Lactose is a disaccharide naturally found in dairy products including milk, yoghurt, cream, chocolate, ice cream and cheese.1 It can also be used as a flavour enhancer in processed foods such as potato chips, crackers, margarine and bread.2

Lactose malabsorption. Approximately 70% of the world’s population aged ten years or older is affected by lactose malabsorption, i.e. the failure to absorb lactose in the small intestine due to lactase deficiency or other intestinal pathology, with most causes being genetically determined (see: “There are four types of lactase deficiency”).2, 3 People from Middle Eastern countries (70%), Asia (64%) and Africa (63 – 65%) have higher rates of lactose malabsorption, while lower rates are reported in Eastern Europe, Russia and former Soviet Republics (47%), Northern America (42%) and Northern, Western and Southern European countries (28%).3 Within Asia, the prevalence of lactose malabsorption is estimated to range considerably; from 58% in Pakistan to 100% in South Korea.3 Both males and females are affected equally worldwide.4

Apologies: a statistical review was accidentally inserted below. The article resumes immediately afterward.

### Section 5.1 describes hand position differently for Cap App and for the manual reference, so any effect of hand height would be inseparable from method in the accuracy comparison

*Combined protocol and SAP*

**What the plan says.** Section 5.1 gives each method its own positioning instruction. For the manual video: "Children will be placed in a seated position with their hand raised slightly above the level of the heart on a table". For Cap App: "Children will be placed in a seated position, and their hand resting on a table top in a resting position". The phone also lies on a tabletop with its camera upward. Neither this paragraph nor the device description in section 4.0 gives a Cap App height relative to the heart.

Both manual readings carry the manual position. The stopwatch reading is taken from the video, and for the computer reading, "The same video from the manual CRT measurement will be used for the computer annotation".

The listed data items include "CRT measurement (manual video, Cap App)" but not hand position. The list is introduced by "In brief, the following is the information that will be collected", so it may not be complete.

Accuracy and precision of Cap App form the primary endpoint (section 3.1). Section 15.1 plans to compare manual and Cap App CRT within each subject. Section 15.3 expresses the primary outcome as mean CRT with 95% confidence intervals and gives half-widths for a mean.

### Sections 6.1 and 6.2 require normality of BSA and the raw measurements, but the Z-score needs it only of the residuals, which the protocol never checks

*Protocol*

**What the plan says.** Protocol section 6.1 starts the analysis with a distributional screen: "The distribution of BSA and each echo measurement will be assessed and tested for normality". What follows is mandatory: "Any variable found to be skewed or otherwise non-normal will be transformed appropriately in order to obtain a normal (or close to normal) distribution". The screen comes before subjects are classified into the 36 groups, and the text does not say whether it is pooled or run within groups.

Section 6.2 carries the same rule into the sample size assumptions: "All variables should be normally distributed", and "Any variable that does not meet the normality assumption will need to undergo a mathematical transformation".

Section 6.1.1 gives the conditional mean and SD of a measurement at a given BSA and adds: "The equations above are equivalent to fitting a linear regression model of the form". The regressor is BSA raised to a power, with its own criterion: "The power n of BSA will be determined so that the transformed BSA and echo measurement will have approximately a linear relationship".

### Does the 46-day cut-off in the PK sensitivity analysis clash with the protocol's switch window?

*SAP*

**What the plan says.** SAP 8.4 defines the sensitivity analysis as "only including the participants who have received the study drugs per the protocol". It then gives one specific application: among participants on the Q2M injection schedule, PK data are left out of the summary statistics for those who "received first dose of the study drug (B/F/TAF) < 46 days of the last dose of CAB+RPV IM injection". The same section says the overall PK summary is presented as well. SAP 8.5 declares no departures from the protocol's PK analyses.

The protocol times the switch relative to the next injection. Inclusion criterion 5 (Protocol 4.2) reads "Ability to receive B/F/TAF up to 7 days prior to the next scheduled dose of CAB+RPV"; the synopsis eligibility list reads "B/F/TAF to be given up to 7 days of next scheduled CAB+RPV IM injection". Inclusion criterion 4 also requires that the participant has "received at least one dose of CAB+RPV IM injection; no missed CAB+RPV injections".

Lactose intolerance. When lactose malabsorption, i.e. the inability to digest lactose, causes gastrointestinal symptoms it is referred to as lactose intolerance (see: “Gastrointestinal symptoms characterise lactose intolerance”).2 Many people with lactose malabsorption will not develop lactose intolerance.2 The likelihood of developing symptoms depends on the amount of lactose ingested, whether lactose is eaten with other foods that affect transit through the intestine to the colon, the amount of lactase expression in the small intestine, composition of the microbiome and history of gastrointestinal disorders or surgery.2